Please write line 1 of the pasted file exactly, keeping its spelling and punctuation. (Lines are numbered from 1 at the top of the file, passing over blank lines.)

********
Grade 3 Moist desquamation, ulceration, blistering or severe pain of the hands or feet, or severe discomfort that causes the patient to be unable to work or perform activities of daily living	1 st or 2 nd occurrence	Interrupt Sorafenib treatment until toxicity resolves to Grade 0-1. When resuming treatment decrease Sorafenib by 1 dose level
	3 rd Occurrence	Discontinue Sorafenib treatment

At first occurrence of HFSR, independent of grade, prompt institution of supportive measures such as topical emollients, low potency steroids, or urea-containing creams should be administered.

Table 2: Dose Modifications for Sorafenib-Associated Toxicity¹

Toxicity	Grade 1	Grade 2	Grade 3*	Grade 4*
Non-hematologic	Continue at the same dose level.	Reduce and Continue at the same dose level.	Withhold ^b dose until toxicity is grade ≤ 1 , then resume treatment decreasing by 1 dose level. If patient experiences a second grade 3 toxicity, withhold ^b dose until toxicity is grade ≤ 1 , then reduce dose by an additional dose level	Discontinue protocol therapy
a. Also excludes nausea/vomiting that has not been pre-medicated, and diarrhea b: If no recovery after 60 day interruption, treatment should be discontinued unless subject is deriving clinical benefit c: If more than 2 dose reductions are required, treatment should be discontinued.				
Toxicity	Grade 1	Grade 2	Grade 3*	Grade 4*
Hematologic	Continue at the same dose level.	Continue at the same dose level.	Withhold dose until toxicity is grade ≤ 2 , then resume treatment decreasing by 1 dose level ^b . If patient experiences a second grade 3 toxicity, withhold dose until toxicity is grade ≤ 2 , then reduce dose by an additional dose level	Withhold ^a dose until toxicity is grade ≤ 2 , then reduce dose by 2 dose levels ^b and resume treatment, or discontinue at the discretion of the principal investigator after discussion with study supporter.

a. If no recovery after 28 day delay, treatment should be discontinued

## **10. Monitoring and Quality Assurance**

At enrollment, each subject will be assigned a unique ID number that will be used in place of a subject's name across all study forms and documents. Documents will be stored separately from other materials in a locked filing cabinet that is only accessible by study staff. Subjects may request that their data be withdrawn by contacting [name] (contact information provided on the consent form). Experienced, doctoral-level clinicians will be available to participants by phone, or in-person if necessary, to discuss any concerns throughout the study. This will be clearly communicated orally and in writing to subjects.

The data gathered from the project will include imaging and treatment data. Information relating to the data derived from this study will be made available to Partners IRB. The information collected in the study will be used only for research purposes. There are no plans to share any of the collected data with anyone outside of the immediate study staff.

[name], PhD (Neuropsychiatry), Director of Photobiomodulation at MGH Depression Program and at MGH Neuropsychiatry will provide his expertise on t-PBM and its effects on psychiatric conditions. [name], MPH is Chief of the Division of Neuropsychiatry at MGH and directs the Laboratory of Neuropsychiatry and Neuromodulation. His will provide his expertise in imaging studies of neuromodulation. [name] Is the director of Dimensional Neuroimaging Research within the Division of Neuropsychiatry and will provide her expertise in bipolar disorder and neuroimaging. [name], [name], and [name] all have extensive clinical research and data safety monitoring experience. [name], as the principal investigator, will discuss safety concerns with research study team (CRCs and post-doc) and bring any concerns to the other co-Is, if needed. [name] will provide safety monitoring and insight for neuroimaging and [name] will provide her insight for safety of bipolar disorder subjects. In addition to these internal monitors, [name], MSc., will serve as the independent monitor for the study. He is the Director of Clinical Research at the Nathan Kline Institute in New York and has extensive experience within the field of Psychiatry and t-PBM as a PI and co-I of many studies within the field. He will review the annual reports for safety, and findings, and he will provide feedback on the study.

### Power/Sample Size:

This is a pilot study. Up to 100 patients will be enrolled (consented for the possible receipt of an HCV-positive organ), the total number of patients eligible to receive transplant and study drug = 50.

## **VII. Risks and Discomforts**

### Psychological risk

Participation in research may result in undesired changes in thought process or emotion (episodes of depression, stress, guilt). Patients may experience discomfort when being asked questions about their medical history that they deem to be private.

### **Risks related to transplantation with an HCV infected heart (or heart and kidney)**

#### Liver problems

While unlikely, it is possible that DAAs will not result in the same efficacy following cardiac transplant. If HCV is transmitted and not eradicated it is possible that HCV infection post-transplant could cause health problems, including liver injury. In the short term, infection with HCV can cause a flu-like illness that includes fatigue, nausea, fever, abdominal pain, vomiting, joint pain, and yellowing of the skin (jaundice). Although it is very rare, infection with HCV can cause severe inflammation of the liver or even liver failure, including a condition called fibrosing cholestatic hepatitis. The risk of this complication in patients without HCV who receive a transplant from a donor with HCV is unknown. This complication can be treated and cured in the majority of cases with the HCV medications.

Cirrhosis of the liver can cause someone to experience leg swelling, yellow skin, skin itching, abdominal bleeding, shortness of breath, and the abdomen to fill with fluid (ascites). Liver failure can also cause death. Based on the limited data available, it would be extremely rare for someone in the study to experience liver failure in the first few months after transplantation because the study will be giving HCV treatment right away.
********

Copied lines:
Grade 3 Moist desquamation, ulceration, blistering or severe pain of the hands or feet, or severe discomfort that causes the patient to be unable to work or perform activities of daily living	1 st or 2 nd occurrence	Interrupt Sorafenib treatment until toxicity resolves to Grade 0-1. When resuming treatment decrease Sorafenib by 1 dose level